Fluxion Biosciences, Inc. announced today that the Ohio State University Department of Pharmacology has purchased the IonFlux 16, the first high throughput automated patch clamp instrument of its kind geared towards the academic researcher. The IonFlux instrument will enable large scale pharmacology experiments on this group's nAChR targets, which previously were not feasible using a manual patch clamp rig.
"We're very excited to begin work with the IonFlux 16," said Dr. Rene Anand, Ph.D., Professor in the Department of Pharmacology at Ohio State University. "Our lab has been very interested in collecting electrophysiological data on the nAChR target, but manual patch rigs were too slow and required a long learning curve. The other automated systems were priced well beyond our research lab budget. The IonFlux 16 will provide our lab with high experimental throughput, is simple to operate, and comes at the right price point for our research studies."
The application flexibility, ease of use, and scalability of the IonFlux 16 facilitates a wide range of ion channel investigations. The system fully automates the patch clamp process and eliminates the technical skill and time associated with the manual patch clamp technique.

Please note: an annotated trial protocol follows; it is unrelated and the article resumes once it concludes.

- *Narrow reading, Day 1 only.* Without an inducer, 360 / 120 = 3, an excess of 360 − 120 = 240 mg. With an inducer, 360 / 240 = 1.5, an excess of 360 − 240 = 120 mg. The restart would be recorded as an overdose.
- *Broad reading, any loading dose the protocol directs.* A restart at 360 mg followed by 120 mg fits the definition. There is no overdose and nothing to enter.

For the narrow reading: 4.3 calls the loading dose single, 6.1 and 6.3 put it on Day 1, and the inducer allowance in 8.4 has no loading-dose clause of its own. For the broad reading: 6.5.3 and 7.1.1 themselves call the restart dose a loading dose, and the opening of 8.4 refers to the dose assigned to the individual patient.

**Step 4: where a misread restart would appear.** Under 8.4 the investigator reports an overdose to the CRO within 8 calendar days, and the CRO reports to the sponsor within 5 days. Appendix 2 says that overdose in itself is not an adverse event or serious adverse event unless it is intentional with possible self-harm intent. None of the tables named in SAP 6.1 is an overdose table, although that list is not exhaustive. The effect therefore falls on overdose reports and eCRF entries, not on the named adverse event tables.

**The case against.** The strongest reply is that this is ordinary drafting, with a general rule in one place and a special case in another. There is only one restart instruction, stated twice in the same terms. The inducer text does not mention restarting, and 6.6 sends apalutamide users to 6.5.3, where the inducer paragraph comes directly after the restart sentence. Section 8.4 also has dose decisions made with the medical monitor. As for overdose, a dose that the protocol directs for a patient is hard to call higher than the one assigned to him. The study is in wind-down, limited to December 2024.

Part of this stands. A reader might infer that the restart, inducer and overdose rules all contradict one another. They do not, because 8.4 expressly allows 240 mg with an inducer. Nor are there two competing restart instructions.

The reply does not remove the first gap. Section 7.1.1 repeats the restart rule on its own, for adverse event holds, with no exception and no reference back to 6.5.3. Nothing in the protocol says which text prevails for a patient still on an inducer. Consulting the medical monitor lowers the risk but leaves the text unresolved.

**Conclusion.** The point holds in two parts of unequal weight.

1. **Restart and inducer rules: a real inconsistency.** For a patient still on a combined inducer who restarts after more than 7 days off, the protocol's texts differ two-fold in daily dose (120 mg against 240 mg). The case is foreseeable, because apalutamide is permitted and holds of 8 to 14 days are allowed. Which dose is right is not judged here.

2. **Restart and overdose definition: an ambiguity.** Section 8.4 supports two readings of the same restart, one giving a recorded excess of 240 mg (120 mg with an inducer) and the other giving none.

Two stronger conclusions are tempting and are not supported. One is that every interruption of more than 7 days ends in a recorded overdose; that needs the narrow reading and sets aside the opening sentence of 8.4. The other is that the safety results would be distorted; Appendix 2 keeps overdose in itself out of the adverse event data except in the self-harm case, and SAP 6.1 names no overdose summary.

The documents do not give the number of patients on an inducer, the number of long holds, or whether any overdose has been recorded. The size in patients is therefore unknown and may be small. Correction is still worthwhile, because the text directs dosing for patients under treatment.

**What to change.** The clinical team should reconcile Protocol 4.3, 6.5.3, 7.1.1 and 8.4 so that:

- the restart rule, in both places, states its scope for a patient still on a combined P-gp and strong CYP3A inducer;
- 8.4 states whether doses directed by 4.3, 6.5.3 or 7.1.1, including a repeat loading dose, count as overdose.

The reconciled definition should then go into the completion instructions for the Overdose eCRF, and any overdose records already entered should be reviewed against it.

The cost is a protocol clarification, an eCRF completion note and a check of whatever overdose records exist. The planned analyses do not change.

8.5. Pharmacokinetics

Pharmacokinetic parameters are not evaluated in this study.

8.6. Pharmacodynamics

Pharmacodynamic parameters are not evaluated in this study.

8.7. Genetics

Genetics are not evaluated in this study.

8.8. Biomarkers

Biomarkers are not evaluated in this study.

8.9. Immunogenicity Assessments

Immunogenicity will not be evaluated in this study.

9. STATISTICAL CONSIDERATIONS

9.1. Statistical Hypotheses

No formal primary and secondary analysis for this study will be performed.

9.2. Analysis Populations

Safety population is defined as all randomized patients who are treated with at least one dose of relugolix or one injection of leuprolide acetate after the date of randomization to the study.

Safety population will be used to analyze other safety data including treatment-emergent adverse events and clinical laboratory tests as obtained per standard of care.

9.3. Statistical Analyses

"We are absolutely delighted that Dr. Anand's group at Ohio State has elected to advance their ligand gated ion channel studies using the IonFlux 16," said Steve Smith, Ph.D., Director of IonFlux Sales. "This purchase reflects the increased focus of academic investigators on obtaining high quality, high throughput electrophysiology data. It validates the role that IonFlux 16 will play when pharmacology and other large scale studies are necessary but not practical on a manual setup."
The IonFlux 16 utilizes Fluxion's innovative Well Plate Microfluidic™ technology to automate the patch clamp process. The system performs 16 voltage-clamp recordings in parallel and features fast perfusion of up to 8 compounds per cell ensemble for a total of 128 data points per 96-well plate. The use of ensemble recording improves consistency and success rates to enable the systematic study of ion channel mutations and compound libraries. These studies have previously been out of reach for most academic investigators due to the low throughput of manual patch rigs and high cost of conventional automated instruments. For more information about the IonFlux 16 automated patch clamp system, please visit Fluxion's website at http://www.fluxionbio.com/ionflux.
Source Fluxion Biosciences